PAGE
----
Sometimes You Have To Work On Christmas

If you’re anything like me you’re a sociopath, but you’re also lazy, so you’re largely harmless but fun at parties. If you’re not like that, well, why the hell would I care?

But if you’re also the family computer repair guy, your friends and/or family will turn to you over the holidays for help getting their computers working right. This is cool with me, I hope it’s cool with you too, and as it turns out I’m here to help.

I’m convinced, lately, that spyware and adware saturation is the only thing driving the personal computing market these days. Scrubbing a PC takes hours; PC service costs $80 to $120 an hour and new computers cost a few hundred bucks, so it’s easy to see how that works. Also, that it’s usually totally unnecessary.

We can’t, as a matter of policy, work on people’s home computers here at the office. There’s just too much that can go wrong, that I want precisely no part of. But we’ve put together some handout CDs for people, so that they can have at least a running shot at getting their PCs back in working order. They’re popular at the office, and I plan to have a few copies in the bag come the holidays. Sometimes these machines are too far gone to save and a clean reformat/reinstall is the only way to go, but most of the time the software on our handout CD seems to do the trick. Let me tell you about it, so when you’re home for the holidays and your grandparents ask you to fix their ailing PC you’ve got a decent chance of having the right tools on hand.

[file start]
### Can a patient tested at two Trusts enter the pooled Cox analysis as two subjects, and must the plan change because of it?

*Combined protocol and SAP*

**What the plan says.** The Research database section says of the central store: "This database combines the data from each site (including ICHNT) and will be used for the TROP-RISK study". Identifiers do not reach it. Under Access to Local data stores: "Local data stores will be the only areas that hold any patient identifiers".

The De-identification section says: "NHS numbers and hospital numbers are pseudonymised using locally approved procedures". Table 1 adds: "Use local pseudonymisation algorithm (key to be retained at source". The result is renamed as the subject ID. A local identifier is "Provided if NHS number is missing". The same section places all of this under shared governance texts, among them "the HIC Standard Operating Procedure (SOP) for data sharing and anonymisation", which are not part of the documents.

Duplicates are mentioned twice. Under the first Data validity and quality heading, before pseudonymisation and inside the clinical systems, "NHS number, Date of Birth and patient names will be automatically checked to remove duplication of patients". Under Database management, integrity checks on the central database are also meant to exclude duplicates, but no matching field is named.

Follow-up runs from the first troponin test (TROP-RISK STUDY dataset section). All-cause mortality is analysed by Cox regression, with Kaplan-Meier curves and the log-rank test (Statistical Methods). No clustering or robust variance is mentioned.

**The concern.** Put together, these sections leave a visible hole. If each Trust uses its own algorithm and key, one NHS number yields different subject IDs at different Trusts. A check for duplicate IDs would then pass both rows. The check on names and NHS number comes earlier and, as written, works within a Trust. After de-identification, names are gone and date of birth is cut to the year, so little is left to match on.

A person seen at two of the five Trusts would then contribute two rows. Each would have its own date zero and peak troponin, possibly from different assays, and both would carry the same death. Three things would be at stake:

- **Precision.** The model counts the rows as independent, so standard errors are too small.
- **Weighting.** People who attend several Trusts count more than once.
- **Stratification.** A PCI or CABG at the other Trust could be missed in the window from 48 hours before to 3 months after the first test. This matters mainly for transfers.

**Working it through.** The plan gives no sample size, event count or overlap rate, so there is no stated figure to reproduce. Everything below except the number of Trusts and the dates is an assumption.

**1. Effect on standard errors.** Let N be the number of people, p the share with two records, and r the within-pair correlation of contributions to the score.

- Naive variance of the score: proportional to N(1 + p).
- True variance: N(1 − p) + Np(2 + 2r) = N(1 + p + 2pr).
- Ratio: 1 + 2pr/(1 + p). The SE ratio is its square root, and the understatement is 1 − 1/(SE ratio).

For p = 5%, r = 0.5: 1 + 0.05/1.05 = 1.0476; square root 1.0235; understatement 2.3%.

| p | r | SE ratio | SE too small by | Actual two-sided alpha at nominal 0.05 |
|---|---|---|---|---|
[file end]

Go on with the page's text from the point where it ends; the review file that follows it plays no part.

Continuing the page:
This is mainly focused on WinXP, but the non-SP2 stuff is probably useful to people on Win98-era stuff too. (But if they’re that far back of the curve, it’s probably time to suck it up and upgrade.)

  • First of all: Service Pack 2 for Windows XP. This is the 262 megabyte elephant in the room, an absolute no-debate must-have for anyone using a Windows XP machine with a network connection. I cannot emphasize how important this is: there are no automated, remote exploits for XP/SP2 machines. It provides the Windows Firewall, and automatic-update functionality, both of which that you hould turn on. You should not have the computer’s network cable plugged in while you are installing this, and you should do this part last, after you’ve installed everything else on this list. After it’s installed, you’ll have to plug the network cable back in and walk through the Windows Update process a few times, until it tells you there are no more urgent updates to install. Tedious, yes. But if you are using Windows XP, you need this.
  • Safer Networking’s Spybot Search & Destroy, the preeminent spyware removal and immunization tool on the net. If your aunt tells you that their computer is “acting funny”, this is the place to start.
  • Grisoft’s AVG Free, an antivirus program. A good antivirus is also a must-have, and this one is both excellent and free.